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  1. #1

    Default The unbelievable strangeness of essential oils

    Have been working with essential oils for a few months now, just about to be tested - at last! - by a consultant for allergies, and bowled over by how very strange some essential oils. Not at all like I'd have expected. My esteem for perfumers has sky-rocketed over the last six months. How do you produce such lovely results from such - well, sometimes downright peculiar oils?
    For example, to me, cardamom, the fresh scent of which I love when cooking with the pods and green shells, smells very odd and even somewhat unpleasant as an essential oil. There's a note I smell in there which is quite like cats' pee! How do you avoid this effect in a finished product?
    Likewise with sandalwood, also much-loved, which can smell so medicinal as an EO. And myrrh. And patchouli just wants to take over my house.
    I guess that's the perfumer's art. But why are the oils so different from their fresh or perfumed equivalents? Do I have inferior oils? Or maybe an inferior nose?

  2. #2

    Default Re: The unbelievable strangeness of essential oils

    I am guessing that you just need time to adjust to smelling these things in concentrations which are much higher than you are used to. Try diluting in alcohol to concentrations of say 10% / 20% and it is easier on your nose to learn the nuances of each oil or absolute that way.

  3. #3

    Default Re: The unbelievable strangeness of essential oils

    You are under the mistaken notion that essential oils are what you are smelling in most commercial perfumes. You are not.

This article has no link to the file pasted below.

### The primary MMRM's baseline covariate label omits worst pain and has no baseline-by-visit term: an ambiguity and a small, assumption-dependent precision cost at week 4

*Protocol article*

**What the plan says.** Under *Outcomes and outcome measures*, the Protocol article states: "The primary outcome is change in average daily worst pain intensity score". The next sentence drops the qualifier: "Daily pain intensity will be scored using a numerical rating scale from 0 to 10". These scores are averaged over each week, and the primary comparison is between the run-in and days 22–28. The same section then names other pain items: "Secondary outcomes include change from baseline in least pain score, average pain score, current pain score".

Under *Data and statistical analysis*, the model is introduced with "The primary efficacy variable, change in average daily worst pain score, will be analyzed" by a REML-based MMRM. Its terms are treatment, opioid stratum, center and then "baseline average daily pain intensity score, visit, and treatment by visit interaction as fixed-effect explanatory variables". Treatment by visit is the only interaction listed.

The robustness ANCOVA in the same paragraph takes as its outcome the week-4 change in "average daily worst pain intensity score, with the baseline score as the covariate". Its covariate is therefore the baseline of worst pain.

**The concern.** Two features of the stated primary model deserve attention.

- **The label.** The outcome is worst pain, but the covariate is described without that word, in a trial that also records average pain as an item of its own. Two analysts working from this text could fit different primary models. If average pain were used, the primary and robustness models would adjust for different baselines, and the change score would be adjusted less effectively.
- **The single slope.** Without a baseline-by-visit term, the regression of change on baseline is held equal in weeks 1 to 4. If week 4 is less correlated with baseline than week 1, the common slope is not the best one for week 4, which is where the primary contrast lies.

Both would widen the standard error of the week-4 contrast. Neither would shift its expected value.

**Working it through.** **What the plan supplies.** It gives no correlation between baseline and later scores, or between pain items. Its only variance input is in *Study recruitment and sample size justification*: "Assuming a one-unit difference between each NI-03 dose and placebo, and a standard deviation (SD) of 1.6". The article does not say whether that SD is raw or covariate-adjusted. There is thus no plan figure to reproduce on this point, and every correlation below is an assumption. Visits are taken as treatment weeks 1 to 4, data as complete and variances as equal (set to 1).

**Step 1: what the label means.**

As most perfumer lovers eventually discover, most commercial perfumes have only a small percentage of actual real essential oils in them, for the most part. They are generally used only as enhancers, even though every merchandising descriptive uses them to symbolically promote their scents. It's one of the biggest misrepresentations in the cosmetic industry. Most perfumes are composed of synthetic materials and chemically isolated molecules, not that there is anything wrong with that. But the promotion of them under the guise of real botanical essenses is a fallacy, sorry to say.

  4. #4

    Default Re: The unbelievable strangeness of essential oils

    i think joe's is a good advice. dilute to 10% in ethanol. if it's still too intense, try 1%. don't smell them from the bottle, just put a drop on a paper smelling strip.

  5. #5

    Default Re: The unbelievable strangeness of essential oils

    Some good advice here already so Iíll just add that, with the honourable exception of Lavender, the great majority of essential oils and absolutes donít actually smell very much like the flower or other botanical from which they are extracted.

    CO2 extracts are often much closer - strikingly so in some cases - including with cardamom.

    But itís one good reason why you wonít find that much in many commercial fragrances, though in truth cost is the main driver of that.